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Hundreds take part in riots and looting in Stuttgart

Hundreds take part in riots and looting in Stuttgart

Hundreds take part in riots and looting in Stuttgart

Authorities in Germany have expressed their shock at the rioting and looting that took part in Stuttgart on Sunday night. Hundreds of people ran amok into the early hours of the morning, injuring police officers, damaging vehicles and breaking into shops.

Rioters take hold of Stuttgart

Tensions in Stuttgart boiled over at around midnight on Sunday, as police conducted searches relating to drug dealing. It was when they moved to search a 17-year-old boy that a number of individuals at Schlossplatz turned against the officers. They began throwing stones and bottles. Several groups then started confronting and attacking the police, while others used poles to smash the windows of nearby police cars.

The clashes continued to grow in magnitude, with ultimately around 400 to 500 people joining in the fray. As the police attempted to tackle the crowds, smaller groups of people broke off and continued to riot around the city centre, destroying shop fronts and looting along the nearby Königstrasse.

Twenty people were arrested, and it is reported that 19 police officers were hurt in the fighting. The Stuttgart police chief, Frank Lutz, described the scenes as unbelievable: “In my 46 years of police service, I have never experienced this,” he said.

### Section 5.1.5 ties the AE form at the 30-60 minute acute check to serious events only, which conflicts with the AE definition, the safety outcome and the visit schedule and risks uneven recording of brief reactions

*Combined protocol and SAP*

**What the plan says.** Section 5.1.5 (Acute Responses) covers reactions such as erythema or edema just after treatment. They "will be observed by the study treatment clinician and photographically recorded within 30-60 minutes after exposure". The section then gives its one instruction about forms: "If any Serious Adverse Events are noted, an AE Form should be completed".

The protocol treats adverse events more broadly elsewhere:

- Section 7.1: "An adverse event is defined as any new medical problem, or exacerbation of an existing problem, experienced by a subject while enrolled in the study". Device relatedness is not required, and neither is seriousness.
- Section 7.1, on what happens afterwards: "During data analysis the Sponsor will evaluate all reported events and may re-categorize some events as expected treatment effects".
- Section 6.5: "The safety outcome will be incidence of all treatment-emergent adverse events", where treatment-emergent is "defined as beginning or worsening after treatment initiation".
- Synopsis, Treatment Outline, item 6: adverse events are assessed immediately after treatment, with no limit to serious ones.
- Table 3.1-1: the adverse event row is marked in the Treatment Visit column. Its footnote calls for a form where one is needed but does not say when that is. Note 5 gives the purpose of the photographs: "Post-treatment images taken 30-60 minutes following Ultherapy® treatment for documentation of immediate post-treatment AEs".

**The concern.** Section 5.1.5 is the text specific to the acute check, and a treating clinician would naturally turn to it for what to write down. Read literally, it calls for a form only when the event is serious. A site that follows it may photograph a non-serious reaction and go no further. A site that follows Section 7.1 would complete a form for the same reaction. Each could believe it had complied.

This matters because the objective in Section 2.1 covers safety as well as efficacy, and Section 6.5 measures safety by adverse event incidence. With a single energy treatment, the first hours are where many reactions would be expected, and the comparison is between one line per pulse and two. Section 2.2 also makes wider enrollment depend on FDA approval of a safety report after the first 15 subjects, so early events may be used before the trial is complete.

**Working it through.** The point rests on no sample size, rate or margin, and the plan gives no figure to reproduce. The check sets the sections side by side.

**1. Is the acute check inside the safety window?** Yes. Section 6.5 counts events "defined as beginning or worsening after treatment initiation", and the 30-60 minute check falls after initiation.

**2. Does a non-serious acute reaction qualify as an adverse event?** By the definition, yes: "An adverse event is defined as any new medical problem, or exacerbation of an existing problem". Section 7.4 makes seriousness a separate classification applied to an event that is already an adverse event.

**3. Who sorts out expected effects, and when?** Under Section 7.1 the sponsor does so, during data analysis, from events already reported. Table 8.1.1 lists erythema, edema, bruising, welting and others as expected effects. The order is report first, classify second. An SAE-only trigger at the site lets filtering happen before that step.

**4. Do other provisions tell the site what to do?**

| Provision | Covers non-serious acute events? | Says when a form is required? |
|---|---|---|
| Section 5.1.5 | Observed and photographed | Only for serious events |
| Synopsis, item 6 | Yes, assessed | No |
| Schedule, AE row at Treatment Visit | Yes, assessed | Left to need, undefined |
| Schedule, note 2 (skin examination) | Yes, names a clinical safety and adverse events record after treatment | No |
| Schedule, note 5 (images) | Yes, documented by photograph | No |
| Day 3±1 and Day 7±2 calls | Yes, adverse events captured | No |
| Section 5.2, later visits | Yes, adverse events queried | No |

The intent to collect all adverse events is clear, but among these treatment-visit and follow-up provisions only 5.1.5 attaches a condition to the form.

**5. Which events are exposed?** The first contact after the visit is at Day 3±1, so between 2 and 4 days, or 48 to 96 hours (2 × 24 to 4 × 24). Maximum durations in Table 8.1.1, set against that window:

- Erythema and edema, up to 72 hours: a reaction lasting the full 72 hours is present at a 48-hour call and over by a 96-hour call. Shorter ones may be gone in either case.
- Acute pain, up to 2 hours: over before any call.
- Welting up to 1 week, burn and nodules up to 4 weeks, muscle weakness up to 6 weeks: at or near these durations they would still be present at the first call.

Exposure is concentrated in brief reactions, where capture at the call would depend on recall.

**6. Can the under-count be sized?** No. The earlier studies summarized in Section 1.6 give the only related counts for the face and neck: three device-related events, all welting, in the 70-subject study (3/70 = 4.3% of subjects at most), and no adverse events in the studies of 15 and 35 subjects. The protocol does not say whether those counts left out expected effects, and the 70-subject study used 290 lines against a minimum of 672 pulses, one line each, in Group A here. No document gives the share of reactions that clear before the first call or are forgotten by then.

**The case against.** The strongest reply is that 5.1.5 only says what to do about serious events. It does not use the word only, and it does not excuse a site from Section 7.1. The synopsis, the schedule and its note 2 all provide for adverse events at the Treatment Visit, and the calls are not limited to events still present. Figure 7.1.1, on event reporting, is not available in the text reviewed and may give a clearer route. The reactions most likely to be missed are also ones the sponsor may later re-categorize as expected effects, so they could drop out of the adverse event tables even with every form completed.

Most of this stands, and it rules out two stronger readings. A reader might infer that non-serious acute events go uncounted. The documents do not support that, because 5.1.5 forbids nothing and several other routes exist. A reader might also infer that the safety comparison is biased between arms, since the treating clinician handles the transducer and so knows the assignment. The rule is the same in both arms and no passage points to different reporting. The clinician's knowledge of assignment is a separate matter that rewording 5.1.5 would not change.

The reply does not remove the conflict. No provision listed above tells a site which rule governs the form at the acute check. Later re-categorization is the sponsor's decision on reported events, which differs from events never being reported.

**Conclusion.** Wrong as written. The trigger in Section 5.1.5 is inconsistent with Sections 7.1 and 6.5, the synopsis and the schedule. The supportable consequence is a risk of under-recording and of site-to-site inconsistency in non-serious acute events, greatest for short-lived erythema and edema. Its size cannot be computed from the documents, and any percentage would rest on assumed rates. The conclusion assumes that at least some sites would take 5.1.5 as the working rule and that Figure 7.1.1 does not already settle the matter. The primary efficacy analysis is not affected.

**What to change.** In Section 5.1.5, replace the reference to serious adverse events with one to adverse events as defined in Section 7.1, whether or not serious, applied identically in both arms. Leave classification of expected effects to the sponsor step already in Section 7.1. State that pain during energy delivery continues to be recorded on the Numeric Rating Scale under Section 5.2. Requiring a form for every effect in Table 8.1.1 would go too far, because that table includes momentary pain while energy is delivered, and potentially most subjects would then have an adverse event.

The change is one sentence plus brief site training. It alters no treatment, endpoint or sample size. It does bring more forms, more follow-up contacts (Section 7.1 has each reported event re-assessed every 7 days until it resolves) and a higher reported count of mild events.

In a statement, the state premier of Baden-Württemberg, Winfried Kretschmann, said: “I sharply condemn this brutal outbreak of violence; these acts against people and things are criminal action that must be forcefully prosecuted and condemned.”

The aftermath

The situation had calmed down by around three in the morning. In total, nine shops were looted and another 14 were damaged. The extent of the violence was such that the police were forced to call in reinforcements.

The police ruled out any political motives behind the rioting, instead describing the perpetrators as belonging to the “party scene or events scene”. Stuttgart mayor, Fritz Kuhn, said that the rioters were under the effect of alcohol and that others were driven by “the addiction of putting a little film of social media.”

William Nehra

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William Nehra

William studied a masters in Classics at the University of Amsterdam. He is a big fan of Ancient History and football, particularly his beloved Watford FC.

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